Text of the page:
BATH — Jake Korb will know soon enough if he’s made the right career move.
But Korb has experience with such events, and said he’s had the help of the Bath community to get ready.
“I feel as prepared as one can for a ‘baptism of fire,'” he said Monday, noting that Heritage Days coordinator Ed Rogers “has done a great job planning and has been briefing me on what to expect this week.
“Ed is just one of a number of people who make sure that Heritage Days happens,” Korb continued, “and all of the committee chairs and members have been wonderfully supportive during this transition.”
Korb comes from Pittsburgh, Pennsylvania, and replace Mari Eosco, a city councilor who had been the organization’s interim director.
The “overwhelming sense of community that is present in Bath” is what drew him to the job, Korb said, adding that Main Street Bath “is an amazing organization that is driven by a passionate group of volunteers,” and that “their drive to make this organization successful could draw anyone in.”
Kord is no stranger to the City of Ships. His aunt and uncle, Mark and Amy Hranicky, moved to Bath a decade ago to open the Benjamin F. Packard House Bed & Breakfast.
Bath became a second home for him during that time, Korb said.
He previously worked as a development associate at The Neighborhood Academy, a Pittsburgh-based independent college preparatory high school serving at-risk youth, according to a Bath city press release.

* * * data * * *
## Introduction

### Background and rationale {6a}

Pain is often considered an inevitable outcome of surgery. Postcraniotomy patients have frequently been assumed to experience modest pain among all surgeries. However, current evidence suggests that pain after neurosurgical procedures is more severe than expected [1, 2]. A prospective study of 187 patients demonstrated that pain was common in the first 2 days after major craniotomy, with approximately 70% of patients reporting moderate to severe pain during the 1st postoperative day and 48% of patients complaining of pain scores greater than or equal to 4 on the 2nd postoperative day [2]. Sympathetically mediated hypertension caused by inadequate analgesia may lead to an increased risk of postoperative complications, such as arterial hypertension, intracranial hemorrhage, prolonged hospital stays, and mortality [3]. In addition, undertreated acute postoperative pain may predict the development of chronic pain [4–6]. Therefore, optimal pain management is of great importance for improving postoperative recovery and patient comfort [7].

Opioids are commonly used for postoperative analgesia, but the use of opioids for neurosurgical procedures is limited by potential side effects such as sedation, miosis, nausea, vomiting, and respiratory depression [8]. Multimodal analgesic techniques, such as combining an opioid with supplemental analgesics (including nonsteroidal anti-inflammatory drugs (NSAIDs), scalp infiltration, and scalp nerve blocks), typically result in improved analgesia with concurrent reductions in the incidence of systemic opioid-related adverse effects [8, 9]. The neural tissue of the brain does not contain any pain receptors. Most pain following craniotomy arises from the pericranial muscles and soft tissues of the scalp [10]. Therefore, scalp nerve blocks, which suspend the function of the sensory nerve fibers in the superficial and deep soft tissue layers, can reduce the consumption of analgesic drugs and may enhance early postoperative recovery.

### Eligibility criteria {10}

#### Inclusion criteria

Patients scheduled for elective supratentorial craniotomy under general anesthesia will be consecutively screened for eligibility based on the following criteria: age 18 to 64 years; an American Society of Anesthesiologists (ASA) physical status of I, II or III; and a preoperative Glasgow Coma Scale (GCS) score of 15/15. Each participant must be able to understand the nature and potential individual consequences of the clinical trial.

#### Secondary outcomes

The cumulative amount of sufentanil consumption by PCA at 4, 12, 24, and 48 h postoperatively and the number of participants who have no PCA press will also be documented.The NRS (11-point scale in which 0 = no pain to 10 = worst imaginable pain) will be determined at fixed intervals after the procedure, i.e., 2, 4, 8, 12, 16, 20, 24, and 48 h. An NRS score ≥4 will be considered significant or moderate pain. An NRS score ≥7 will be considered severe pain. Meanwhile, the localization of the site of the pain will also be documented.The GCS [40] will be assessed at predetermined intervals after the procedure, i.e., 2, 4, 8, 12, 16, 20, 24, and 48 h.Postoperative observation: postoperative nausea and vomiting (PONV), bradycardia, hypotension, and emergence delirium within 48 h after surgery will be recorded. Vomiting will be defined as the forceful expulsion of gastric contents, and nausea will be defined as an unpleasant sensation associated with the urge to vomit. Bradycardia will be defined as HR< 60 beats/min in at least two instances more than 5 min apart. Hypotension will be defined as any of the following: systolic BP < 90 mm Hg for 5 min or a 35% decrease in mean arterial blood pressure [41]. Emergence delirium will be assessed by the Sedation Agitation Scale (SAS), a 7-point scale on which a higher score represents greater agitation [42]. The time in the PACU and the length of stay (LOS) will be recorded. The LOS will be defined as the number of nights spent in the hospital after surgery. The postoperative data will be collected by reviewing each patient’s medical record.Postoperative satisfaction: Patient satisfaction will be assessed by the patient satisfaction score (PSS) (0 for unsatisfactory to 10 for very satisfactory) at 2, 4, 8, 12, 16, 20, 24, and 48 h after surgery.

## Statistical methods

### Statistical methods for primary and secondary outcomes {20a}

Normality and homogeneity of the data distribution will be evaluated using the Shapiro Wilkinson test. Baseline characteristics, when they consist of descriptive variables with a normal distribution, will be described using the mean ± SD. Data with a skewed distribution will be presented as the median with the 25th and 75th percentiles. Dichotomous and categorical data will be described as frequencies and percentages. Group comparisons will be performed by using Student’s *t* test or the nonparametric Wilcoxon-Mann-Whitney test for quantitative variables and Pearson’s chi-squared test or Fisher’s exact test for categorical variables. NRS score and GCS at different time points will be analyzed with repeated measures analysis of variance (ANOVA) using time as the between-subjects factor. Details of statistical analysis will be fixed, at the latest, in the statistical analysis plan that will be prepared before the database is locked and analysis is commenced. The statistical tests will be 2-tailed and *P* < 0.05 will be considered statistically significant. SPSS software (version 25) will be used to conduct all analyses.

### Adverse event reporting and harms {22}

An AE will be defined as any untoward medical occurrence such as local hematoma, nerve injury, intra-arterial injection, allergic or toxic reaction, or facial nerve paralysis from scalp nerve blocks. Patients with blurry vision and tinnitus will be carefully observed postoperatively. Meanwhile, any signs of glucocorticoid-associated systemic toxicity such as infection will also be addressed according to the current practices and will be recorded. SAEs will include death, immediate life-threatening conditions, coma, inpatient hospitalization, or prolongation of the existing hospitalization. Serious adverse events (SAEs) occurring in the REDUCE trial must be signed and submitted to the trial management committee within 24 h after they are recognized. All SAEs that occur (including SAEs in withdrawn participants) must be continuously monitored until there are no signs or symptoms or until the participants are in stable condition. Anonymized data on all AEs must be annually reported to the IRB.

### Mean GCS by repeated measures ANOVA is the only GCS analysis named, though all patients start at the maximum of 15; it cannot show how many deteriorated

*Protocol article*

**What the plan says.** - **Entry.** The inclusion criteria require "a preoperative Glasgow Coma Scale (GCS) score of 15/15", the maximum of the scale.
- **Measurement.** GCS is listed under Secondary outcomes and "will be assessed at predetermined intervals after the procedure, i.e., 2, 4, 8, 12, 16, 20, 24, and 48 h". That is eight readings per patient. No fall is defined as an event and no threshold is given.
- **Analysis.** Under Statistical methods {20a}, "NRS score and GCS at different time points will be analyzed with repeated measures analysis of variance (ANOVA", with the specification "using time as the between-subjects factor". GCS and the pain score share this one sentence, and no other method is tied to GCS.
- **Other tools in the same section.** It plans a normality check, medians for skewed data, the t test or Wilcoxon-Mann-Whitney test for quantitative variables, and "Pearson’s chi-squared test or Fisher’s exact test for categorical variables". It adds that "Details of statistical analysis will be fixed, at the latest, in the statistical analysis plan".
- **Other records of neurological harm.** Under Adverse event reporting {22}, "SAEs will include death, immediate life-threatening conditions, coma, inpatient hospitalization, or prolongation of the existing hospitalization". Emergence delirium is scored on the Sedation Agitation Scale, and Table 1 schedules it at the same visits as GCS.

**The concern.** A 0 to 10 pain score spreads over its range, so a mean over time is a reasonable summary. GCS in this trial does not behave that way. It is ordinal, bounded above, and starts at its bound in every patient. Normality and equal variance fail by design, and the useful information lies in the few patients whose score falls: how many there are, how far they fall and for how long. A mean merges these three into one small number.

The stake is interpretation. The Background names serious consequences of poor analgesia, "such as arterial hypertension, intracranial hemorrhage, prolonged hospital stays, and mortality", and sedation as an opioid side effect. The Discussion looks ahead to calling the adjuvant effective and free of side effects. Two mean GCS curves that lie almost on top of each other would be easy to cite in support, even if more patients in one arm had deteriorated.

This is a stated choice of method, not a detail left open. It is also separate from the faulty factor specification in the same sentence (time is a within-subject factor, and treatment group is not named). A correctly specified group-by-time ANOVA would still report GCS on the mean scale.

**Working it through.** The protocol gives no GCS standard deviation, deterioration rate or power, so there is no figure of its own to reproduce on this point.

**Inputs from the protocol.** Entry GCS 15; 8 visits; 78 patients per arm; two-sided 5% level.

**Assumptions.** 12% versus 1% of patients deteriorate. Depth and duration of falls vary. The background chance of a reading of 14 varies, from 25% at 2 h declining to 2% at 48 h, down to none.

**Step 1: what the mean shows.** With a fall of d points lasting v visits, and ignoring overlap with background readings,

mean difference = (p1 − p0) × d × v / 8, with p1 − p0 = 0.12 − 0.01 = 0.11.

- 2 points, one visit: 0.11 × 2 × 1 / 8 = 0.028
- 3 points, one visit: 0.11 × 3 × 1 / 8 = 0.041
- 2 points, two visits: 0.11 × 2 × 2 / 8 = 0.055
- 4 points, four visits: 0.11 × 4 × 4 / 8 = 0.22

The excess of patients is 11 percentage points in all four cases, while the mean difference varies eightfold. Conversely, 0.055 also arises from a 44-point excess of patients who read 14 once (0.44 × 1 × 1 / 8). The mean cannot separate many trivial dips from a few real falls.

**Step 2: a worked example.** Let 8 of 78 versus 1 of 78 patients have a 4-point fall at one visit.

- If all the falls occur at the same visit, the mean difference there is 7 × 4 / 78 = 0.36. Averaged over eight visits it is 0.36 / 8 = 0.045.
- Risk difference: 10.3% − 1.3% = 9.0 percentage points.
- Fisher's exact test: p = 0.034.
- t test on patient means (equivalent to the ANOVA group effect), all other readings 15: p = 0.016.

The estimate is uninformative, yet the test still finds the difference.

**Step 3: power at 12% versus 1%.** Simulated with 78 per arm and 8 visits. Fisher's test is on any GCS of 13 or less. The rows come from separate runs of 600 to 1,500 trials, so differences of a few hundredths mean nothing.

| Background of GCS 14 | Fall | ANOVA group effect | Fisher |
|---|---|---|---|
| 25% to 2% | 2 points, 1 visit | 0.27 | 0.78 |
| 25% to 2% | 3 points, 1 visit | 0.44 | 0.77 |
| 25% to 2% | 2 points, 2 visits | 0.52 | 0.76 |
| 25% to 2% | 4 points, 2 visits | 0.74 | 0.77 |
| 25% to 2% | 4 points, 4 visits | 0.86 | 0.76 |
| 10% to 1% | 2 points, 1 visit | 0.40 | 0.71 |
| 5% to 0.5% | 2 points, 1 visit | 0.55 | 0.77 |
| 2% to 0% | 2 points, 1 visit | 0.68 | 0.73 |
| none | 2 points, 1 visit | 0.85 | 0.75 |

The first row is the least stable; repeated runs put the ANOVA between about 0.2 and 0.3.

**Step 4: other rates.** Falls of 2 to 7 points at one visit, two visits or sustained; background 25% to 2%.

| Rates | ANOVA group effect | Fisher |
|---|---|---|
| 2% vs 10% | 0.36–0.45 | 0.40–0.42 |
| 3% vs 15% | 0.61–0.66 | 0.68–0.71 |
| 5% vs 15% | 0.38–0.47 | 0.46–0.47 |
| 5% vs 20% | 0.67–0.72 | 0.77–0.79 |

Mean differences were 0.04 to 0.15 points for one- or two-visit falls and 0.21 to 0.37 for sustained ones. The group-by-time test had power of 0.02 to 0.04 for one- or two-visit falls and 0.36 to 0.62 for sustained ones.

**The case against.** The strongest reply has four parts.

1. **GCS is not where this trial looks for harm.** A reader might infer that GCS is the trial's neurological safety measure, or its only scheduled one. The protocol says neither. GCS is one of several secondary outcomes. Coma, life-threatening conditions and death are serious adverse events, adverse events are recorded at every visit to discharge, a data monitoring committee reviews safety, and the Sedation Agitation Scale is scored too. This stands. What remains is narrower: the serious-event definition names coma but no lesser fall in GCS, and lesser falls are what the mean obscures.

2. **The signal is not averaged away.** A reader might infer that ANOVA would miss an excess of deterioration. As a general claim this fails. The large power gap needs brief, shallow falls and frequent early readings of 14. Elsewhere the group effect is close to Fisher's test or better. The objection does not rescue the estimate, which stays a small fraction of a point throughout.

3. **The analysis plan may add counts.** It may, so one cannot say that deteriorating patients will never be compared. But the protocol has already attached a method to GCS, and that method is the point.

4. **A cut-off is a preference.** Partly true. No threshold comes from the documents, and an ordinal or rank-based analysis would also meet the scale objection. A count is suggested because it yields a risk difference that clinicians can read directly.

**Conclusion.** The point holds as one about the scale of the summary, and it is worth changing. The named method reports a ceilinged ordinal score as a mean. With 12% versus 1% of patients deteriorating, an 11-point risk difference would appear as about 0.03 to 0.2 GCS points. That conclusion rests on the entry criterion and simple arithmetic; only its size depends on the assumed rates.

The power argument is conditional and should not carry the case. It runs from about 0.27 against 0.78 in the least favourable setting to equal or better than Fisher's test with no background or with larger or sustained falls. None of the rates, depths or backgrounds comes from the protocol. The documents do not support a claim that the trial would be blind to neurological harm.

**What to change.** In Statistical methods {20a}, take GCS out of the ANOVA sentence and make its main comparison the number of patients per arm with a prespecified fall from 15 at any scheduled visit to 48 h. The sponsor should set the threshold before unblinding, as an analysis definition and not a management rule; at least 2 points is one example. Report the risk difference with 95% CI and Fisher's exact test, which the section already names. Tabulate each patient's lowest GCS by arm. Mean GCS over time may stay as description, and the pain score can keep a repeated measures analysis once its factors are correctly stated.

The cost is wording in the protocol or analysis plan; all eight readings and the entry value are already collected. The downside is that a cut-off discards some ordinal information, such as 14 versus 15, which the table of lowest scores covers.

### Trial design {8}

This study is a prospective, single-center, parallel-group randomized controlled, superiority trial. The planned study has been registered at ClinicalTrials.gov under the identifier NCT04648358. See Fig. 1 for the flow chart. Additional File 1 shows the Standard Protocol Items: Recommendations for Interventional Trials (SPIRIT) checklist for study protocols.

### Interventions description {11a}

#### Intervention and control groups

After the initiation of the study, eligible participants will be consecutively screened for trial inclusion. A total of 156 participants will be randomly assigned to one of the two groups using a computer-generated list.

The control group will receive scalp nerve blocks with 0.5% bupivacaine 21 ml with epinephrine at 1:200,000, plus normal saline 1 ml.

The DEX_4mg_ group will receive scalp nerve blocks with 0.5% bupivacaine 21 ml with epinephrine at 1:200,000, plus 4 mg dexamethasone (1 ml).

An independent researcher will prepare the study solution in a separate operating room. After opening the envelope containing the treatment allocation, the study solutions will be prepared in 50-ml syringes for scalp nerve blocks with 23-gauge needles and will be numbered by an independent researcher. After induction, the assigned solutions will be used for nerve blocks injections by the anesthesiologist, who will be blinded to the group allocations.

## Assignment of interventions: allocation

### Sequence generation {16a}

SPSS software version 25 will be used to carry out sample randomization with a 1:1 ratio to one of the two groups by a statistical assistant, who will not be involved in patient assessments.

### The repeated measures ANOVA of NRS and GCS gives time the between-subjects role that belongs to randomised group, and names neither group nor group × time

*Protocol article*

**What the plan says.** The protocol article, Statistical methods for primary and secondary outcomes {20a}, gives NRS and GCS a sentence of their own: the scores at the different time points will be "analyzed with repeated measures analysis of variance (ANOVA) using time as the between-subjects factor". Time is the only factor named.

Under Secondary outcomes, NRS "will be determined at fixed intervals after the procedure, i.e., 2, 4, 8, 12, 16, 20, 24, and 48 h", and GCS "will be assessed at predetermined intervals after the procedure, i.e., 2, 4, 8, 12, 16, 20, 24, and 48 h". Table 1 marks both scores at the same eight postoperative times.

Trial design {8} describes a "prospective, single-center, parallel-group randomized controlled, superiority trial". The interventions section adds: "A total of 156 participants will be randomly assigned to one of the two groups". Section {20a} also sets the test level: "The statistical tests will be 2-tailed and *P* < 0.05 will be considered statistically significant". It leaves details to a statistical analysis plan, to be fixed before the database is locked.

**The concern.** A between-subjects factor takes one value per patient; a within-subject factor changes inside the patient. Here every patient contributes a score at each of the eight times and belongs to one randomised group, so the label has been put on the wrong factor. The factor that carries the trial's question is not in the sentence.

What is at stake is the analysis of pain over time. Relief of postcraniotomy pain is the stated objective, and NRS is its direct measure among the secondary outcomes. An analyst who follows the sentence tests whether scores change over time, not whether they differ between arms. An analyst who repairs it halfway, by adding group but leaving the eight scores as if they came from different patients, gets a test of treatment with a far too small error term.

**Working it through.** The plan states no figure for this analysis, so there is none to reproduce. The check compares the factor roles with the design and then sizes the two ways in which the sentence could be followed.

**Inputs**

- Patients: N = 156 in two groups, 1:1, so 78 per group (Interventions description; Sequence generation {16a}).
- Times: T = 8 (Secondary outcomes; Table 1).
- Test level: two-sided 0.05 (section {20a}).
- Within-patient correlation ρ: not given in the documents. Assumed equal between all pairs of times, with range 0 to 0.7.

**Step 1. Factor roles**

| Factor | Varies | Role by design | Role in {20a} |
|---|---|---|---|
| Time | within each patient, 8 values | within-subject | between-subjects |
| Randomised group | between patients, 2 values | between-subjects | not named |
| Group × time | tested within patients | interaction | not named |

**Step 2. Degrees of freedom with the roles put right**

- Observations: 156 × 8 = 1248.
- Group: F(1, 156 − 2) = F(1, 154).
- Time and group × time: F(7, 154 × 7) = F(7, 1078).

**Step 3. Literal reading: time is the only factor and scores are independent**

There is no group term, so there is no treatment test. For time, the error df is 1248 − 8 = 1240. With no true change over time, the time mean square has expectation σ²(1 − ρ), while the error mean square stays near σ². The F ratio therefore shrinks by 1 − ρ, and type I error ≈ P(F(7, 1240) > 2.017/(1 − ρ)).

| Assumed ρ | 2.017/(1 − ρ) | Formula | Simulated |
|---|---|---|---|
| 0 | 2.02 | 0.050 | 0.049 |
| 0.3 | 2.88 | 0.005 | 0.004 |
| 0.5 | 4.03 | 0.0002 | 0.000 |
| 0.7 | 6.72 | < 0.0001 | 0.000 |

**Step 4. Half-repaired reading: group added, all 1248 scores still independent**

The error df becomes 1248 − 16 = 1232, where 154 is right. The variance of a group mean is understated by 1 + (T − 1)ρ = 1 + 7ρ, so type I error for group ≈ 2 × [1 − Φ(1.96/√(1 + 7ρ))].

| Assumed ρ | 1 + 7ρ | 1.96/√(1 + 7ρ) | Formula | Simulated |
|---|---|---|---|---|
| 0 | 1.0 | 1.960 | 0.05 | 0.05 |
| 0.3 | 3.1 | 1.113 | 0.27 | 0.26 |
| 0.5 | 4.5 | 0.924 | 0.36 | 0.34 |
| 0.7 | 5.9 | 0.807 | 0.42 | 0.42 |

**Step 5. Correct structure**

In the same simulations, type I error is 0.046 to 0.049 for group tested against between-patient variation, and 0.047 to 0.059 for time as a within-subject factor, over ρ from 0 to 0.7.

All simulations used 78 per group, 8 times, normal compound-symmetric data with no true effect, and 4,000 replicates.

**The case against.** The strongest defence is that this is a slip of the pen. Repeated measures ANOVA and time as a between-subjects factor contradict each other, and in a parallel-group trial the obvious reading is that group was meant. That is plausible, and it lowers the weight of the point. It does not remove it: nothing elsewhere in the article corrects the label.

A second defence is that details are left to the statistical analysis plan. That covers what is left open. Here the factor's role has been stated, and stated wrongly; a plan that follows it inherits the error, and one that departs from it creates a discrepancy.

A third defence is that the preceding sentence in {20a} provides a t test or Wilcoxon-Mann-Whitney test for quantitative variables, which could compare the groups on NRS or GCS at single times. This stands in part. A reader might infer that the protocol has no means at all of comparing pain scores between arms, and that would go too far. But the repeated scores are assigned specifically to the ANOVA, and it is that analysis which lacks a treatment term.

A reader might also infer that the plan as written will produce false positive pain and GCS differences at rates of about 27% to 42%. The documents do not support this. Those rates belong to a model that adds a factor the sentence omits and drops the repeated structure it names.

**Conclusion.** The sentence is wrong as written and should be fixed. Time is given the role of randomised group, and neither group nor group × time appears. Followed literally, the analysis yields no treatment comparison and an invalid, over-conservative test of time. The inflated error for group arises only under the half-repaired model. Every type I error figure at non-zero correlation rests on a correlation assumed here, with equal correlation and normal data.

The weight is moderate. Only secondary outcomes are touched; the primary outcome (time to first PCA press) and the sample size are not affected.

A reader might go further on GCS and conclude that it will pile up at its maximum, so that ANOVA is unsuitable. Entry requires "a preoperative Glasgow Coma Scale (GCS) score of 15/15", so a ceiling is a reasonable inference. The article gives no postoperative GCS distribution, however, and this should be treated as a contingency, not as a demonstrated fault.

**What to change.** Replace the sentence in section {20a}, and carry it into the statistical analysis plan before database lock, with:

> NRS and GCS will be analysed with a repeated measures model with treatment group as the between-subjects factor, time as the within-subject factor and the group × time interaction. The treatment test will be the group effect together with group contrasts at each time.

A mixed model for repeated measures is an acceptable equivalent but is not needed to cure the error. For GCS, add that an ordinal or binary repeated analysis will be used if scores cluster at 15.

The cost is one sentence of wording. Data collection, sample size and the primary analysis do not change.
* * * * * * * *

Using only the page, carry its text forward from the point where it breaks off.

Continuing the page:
“In his time at the school Korb has worked to improve the school’s relationship with local and state government, as well as implement programs for the better management of school volunteers and the school calendar,” the press release said.
Korb has also helped organize a community festival the past 10 years in his hometown of Girard, Pennsylvania.
That festival, Dan Rice Days, is comparable in some degree to Heritage Days, Korb said.
“The festival is smaller in the number of vendors we see, but the program is very similar, with the mainstays like a parade,” he said, noting that Heritage Days does have unique aspects, including the fireman’s muster.
Ruminating on his new job, Korb noted that he he hopes to “help the community continue to rise as a must-see for people traveling through Maine,” and that he would also like to encourage other young people to make their home in Bath.
Jake Korb is Main Street Bath’s new program director.